Saturday, January 21, 2012

Who ya gonna call - Ghost Busters?

The title is perhaps a bit over the top for a food safety blog, but there is a link!  Last week I spent a lot of time in my car and listened to many old tapes, including the theme song from Ghost Busters.  According to my stats over the past week, a popular search phrase has been "Polysaccharide slime". It seemed propitious to write a short article on bacterial slime.

Bacterial biofilms produce large amounts of polysaccharide.  Polysaccharides are chains of simple sugar molecules.  Some polysaccharides are tough and fibrous but others can be slimy.

Bacteria growing in suspension, the so-called planktonic phase, generally don't produce large amounts of slime.  However, for most bacteria, the normal mode of growth is as a biofilm - an aggregation of cells attached to and growing at a solid-liquid interface.  It has been estimated that when the cells settle on the surface, up to 30% of the genome is switched on or off;  the biofilm mode of growth is very different from the planktonic mode.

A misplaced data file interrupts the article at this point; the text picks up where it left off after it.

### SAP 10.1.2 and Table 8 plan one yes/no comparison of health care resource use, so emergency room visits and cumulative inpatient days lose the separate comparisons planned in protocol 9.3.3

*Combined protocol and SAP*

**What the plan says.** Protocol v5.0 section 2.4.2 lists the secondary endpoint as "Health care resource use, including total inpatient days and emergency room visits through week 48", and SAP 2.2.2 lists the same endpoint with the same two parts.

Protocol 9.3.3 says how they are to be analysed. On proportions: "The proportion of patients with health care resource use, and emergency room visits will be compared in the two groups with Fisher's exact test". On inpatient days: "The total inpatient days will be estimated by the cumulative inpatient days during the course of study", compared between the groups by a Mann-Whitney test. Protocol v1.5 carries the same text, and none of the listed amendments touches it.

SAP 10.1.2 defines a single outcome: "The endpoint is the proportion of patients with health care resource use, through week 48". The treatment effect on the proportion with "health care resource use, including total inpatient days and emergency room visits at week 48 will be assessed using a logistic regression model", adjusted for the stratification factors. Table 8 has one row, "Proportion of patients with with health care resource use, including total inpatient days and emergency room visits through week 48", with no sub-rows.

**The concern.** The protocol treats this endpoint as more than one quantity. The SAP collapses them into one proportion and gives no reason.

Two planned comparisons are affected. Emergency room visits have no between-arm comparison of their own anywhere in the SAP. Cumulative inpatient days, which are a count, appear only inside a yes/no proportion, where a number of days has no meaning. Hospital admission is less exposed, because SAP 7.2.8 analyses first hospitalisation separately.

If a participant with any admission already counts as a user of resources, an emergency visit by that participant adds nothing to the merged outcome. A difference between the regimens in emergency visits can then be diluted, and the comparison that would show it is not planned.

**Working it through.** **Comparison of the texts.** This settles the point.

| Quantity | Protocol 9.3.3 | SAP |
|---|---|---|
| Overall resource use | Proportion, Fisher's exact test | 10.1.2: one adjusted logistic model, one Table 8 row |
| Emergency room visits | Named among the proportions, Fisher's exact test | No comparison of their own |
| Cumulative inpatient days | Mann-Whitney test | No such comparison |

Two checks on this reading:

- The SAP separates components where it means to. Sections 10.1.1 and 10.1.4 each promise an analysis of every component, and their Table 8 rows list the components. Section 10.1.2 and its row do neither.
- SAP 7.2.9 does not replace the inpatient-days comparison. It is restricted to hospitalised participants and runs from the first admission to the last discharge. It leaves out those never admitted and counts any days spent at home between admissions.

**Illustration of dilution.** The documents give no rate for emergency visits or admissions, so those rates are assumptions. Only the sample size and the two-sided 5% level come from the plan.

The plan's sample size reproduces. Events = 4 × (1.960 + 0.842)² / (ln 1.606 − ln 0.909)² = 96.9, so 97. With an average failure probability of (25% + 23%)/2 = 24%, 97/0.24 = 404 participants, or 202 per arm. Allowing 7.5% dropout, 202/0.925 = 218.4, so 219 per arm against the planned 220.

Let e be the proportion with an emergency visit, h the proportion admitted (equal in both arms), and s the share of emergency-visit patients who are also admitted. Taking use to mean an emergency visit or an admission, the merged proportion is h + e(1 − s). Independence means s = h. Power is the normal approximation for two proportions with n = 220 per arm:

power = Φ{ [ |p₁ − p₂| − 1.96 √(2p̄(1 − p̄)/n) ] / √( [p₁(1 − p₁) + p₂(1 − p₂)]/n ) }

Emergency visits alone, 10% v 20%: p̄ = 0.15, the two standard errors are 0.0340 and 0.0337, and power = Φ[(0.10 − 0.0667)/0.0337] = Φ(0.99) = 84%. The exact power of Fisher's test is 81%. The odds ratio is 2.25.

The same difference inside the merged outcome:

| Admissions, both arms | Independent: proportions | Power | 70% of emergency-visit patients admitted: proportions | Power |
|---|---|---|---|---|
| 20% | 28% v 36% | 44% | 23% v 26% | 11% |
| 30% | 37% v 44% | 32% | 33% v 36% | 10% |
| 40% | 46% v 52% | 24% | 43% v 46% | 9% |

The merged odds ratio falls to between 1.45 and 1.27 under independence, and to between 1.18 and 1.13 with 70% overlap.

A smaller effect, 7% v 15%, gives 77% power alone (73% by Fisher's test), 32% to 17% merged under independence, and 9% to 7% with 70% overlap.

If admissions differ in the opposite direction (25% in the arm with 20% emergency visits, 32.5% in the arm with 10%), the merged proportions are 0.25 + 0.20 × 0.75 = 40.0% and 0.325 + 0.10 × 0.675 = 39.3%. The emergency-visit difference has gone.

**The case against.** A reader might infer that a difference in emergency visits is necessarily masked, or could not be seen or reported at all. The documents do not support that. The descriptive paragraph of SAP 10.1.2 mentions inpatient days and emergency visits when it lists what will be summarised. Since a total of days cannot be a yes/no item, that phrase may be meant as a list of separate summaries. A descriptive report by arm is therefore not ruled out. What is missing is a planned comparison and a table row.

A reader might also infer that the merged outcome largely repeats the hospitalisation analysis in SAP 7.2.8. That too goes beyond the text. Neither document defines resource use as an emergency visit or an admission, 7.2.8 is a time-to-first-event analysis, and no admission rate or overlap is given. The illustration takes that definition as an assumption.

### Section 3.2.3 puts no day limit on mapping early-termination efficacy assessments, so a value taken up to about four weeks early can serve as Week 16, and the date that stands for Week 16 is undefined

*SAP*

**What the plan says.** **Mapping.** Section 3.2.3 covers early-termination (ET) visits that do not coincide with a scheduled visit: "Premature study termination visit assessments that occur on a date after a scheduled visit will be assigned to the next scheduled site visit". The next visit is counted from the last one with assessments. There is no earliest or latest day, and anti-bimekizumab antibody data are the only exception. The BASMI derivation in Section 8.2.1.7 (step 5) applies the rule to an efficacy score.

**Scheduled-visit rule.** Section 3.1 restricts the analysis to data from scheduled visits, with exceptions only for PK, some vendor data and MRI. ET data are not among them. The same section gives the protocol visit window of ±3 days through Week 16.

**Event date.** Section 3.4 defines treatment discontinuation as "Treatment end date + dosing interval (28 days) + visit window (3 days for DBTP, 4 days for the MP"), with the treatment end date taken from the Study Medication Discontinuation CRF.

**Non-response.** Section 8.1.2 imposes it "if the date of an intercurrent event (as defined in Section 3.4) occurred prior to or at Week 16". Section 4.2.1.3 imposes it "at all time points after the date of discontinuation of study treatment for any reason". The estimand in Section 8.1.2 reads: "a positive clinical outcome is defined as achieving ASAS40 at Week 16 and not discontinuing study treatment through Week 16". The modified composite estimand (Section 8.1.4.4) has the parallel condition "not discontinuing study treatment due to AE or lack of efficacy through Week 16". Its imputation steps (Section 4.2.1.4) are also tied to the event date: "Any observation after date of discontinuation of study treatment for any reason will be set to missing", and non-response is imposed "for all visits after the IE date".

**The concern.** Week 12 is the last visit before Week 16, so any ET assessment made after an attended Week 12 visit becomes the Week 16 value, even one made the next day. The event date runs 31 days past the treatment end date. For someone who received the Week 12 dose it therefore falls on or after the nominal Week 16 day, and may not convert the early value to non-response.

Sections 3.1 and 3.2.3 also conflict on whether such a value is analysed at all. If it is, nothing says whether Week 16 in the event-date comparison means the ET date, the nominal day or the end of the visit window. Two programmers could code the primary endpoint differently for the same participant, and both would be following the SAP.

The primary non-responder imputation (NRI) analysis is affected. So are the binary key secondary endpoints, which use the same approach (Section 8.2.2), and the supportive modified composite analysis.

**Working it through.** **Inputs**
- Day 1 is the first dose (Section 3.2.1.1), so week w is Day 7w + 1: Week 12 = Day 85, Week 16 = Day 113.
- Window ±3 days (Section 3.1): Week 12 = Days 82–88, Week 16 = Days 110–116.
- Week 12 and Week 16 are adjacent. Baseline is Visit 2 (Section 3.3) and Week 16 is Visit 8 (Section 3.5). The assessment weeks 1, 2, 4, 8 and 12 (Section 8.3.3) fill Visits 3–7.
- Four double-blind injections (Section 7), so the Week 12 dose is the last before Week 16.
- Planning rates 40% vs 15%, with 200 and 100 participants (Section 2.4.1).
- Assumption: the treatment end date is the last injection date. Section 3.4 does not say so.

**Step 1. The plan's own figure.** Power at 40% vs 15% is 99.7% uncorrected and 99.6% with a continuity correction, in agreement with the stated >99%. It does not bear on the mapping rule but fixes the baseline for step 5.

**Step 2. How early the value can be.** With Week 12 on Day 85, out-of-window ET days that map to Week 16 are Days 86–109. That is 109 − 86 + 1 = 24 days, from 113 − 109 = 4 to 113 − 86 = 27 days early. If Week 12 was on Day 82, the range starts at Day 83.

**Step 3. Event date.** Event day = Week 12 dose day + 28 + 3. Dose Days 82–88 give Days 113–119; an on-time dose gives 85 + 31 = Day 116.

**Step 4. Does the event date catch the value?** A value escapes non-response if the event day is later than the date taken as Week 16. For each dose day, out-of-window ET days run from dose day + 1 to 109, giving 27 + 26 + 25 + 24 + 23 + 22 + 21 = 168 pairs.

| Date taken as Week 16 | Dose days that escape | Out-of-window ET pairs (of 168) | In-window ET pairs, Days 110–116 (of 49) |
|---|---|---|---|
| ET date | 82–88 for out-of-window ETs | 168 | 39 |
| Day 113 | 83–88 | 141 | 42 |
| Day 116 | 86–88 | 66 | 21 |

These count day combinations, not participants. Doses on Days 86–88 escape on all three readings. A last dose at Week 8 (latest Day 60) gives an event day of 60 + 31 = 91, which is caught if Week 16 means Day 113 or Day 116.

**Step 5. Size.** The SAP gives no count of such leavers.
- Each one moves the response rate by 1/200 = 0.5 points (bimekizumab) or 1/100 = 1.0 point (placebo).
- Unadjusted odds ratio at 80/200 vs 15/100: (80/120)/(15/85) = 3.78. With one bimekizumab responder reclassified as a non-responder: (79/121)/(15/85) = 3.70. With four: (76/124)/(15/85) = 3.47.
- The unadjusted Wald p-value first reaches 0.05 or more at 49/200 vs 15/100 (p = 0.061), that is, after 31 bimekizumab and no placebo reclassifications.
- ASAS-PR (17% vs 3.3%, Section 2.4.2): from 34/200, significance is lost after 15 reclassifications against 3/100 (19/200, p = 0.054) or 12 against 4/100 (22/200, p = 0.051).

Among the changes is the production of large amounts of extracellular polymeric substance (EPS) much of which is polysaccharide.  The EPS glues the cells to the surface and protects them from materials such as detergents, sanitisers and antibiotics.  It also confers some advantages, such as immobilising extracellular enzymes.

In the food industry, we see EPS helping biofilms to remain in processing plant during cleaning, or bacteria spoiling foods such as meats by producing surface slime.  However, not all slime is involved in food spoilage - dextran, produced by Leuconostoc mesenteroides  and Streptococcus mutans and some other bacteria has laboratory and medical applications and may be used in construction of biosensors.


Anonymous said...

Would xanthan also be an example of beneficial EPS?

John Brooks said...

Yes indeed. Xanthan is derived from Xanthomonas species and is used extensively as a gum for stabilisation and thickening in food processing. You can read more about it at:

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